The presidential campaigns go to great lengths to carefully plan the backdrops for events, so the right images of supporters get beamed on television. When it goes badly -- think John McCain's speech on June 3 in Louisiana with ugly green banners -- critics pounce.
Now, Barack Obama, whose campaign is based partly on inclusiveness, is being accused of not including two Muslim women wearing headscarves at his rally Monday night.
The Associated Press spoke to one of them, who says campaign volunteers refused them seats directly behind Obama -- and in front of TV cameras -- because they wear head scarfs.
Hebba Aref, a 25-year-old lawyer born in the United States to Egyptian immigrants, wants a direct apology from Obama, who has been fighting rumors for the entire campaign that he is a secret Muslim. Headscarves have become a symbol of non-assimilation by Muslims in France and elsewhere in Europe.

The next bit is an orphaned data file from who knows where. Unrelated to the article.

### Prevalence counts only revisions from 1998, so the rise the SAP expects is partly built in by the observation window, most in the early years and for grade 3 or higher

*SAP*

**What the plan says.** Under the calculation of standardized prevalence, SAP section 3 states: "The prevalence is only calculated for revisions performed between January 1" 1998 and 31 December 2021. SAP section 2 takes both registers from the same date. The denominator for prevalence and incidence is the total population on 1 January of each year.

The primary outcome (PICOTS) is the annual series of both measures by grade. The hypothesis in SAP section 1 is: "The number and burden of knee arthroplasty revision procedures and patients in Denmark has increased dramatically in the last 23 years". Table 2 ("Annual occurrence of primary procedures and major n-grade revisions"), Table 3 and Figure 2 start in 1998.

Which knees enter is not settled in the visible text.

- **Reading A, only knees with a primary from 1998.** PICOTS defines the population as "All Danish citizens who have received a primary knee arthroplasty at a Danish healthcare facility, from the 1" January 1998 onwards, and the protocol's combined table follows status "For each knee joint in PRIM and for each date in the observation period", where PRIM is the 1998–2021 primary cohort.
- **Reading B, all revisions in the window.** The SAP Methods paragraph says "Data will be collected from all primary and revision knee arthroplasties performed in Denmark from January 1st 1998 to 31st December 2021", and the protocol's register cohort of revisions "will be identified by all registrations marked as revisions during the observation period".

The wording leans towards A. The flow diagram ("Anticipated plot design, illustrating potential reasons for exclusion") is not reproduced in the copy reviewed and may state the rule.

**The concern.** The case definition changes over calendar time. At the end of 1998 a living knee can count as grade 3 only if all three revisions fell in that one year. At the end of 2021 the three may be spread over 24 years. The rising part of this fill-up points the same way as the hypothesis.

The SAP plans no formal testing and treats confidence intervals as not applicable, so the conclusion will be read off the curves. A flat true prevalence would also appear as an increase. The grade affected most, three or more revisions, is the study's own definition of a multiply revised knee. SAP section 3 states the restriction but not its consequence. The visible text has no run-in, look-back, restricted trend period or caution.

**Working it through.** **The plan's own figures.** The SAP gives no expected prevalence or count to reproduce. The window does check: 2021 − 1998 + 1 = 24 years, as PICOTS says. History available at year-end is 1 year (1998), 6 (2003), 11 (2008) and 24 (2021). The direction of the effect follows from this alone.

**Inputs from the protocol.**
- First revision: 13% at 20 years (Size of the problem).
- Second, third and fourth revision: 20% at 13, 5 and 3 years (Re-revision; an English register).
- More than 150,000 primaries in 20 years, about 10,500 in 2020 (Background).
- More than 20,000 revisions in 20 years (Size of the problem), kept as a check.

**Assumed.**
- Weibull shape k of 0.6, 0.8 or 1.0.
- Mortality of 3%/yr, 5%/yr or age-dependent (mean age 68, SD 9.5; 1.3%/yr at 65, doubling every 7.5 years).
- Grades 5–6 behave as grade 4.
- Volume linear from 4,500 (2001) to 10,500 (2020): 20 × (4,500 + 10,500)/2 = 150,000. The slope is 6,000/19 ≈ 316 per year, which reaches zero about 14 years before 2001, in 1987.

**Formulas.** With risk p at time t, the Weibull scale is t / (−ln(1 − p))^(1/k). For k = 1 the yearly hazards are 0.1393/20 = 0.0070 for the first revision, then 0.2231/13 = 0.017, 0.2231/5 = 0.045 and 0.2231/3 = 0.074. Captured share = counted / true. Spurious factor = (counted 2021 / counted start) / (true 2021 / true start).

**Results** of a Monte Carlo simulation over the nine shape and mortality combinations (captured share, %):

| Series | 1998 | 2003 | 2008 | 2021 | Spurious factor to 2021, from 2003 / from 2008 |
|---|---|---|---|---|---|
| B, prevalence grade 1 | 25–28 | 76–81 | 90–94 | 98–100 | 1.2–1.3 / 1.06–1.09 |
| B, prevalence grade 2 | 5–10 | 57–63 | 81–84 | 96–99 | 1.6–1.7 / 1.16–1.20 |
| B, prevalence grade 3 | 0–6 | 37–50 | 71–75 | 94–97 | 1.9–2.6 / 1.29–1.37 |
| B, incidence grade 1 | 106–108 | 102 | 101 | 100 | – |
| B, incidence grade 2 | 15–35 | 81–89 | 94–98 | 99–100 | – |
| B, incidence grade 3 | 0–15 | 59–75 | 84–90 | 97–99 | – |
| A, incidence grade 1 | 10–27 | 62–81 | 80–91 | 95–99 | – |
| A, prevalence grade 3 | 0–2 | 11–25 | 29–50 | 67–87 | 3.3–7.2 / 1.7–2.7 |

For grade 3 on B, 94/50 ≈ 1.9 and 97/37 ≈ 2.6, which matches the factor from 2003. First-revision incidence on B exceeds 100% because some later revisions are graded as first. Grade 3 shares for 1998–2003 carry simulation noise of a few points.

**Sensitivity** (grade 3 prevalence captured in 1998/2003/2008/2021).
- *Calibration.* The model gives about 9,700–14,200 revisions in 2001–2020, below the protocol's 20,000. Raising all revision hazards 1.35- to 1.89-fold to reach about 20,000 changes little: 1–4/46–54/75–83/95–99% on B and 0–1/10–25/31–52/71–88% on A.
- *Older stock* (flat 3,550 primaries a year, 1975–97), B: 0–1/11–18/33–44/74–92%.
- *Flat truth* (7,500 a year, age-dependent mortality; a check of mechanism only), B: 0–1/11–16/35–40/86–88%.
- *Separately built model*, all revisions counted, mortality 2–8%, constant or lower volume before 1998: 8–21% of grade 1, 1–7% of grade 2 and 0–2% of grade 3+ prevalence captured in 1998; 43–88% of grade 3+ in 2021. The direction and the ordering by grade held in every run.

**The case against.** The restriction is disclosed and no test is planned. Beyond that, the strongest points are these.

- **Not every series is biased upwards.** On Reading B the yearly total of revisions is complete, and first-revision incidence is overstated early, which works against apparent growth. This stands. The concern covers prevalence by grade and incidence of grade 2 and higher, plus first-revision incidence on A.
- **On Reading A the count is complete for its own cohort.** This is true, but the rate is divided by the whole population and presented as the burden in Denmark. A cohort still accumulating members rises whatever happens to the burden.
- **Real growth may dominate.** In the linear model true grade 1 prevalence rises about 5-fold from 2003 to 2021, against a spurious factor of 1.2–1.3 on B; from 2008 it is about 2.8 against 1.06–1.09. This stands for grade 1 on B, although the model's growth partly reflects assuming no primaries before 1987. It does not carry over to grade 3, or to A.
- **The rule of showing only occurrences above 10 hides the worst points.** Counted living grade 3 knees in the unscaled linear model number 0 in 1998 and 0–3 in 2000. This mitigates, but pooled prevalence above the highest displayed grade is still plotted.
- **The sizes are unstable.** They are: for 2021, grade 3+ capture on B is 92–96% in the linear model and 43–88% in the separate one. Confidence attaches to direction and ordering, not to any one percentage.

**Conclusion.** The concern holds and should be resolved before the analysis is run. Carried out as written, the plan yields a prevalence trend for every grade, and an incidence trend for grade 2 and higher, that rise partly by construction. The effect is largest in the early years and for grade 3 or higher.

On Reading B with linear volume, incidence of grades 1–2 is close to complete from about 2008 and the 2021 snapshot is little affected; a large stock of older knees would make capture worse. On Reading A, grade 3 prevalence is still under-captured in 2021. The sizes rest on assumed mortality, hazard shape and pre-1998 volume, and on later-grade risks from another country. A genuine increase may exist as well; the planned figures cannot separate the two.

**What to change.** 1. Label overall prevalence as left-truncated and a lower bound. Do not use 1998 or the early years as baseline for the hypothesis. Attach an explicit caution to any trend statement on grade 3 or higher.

Aref told the AP she had defended Obama against the rumors that he was Muslim.
Sitting elsewhere in the rally, she said it was difficult for her to accept Obama's message of unity among races. "As he's saying it, I'm thinking, 'Well, wait a minute, I was obviously ... profiled and discriminated against an hour ago,' " she told the AP.
Obama spokesman Bill Burton issued a statement saying such actions are "not the policy of the campaign."
"It is offensive and counter to Obama's commitment to bring Americans together and simply not the kind of campaign we run. We sincerely apologize for this behavior," the statement read.
About Political Intelligence
Glen Johnson is Politics Editor at boston.com and lead blogger for "Political Intelligence." He moved to Massachusetts in the fourth grade, and has covered local, state, and national politics for over 25 years. E-mail him at firstname.lastname@example.org. Follow him on Twitter @globeglen.